Illustration for article titled The Smithsonian Launches Kickstarter to Print a 300-Page Hip-Hop Anthologyem/em

Rap is now the most popular music genre in the U.S. Rap is also getting kind of old.


Celebrating both of these facts, the Smithsonian Folkways Recordings and the new National Museum of African American History and Culture are teaming up to create an expansive anthology of hip-hop and rap. The anthology will include a collection of nine CDs, along with a 300-page book of photos and essays, surveying how the genre has changed over the last five decades.

The Smithsonian launched a Kickstarter to fund the anthology, with a goal of $250,000. At the time of writing, it sits with just over $17,000 collected and 29 more days to go.


One might wonder why a federally-funded museum might be coming to the people for money, but don’t worry, their Kickstarter page answers that question:

The Smithsonian has always relied on private support in addition to federal funds. In fact, the Smithsonian was founded 171 years ago by a private donation to the United States government! Federal appropriations provide the foundation of the Smithsonian’s operating budget and support core functions – safeguarding our collections, building operations and maintenance as well as staffing. However, we rely on private donations of all sizes to support many of our priorities, including research, educational outreach and special projects.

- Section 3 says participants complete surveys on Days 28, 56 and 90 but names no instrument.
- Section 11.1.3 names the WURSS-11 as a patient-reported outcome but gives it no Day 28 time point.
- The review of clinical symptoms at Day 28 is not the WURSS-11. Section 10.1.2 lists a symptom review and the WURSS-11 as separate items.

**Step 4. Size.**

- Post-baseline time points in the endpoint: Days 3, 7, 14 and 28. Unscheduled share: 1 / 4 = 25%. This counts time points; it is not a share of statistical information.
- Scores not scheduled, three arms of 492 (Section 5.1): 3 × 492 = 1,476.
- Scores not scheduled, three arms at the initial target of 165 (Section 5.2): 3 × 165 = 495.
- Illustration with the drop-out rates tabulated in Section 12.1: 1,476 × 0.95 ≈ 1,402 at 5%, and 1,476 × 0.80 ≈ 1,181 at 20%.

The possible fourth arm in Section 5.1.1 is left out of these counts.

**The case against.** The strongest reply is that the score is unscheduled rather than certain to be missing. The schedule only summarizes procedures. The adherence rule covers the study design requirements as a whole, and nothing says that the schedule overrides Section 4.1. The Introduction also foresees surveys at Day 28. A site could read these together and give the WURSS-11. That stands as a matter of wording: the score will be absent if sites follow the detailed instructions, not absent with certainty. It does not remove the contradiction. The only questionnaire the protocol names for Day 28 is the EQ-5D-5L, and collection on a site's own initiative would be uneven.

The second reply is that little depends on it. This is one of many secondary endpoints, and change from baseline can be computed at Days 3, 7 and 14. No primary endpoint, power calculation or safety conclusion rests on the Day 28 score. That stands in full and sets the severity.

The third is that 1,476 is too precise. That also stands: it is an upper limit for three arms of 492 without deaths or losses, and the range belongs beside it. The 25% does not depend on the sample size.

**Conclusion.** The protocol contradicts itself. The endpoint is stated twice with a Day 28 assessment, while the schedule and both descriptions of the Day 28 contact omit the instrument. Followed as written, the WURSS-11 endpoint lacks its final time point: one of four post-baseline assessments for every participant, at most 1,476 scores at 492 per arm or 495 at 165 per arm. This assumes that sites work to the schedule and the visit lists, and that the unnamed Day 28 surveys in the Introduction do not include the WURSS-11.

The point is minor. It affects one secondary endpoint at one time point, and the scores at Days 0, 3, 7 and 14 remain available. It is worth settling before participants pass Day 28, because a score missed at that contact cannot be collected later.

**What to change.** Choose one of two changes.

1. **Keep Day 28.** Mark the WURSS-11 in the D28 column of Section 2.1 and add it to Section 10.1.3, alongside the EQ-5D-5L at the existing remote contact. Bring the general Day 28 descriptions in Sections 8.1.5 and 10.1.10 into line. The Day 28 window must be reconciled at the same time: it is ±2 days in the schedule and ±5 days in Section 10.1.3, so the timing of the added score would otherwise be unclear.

Private donations run through the blood of the organization; didn’t you know that, average American? Anyway, the lowest pledge you can make to receive a reward is $2, and that essentially puts you on their mailing list; if you want to receive the book, you’ll have to donate at least $100. Pledge more, and you can receive rap posters, limited-edition Adidas sneakers, and even a tour led by Questlove of the NMAAHC. (The latter will cost you a measly $10,000.)

That might sound like a lot—potentially the kind of money you could put that towards the down payment on a house—but won’t that money help support the arts, or public preservation of the arts? No, it doesn’t. Stop being selfish with your rent check, and pledge you future rent checks here to support the Kickstarter.

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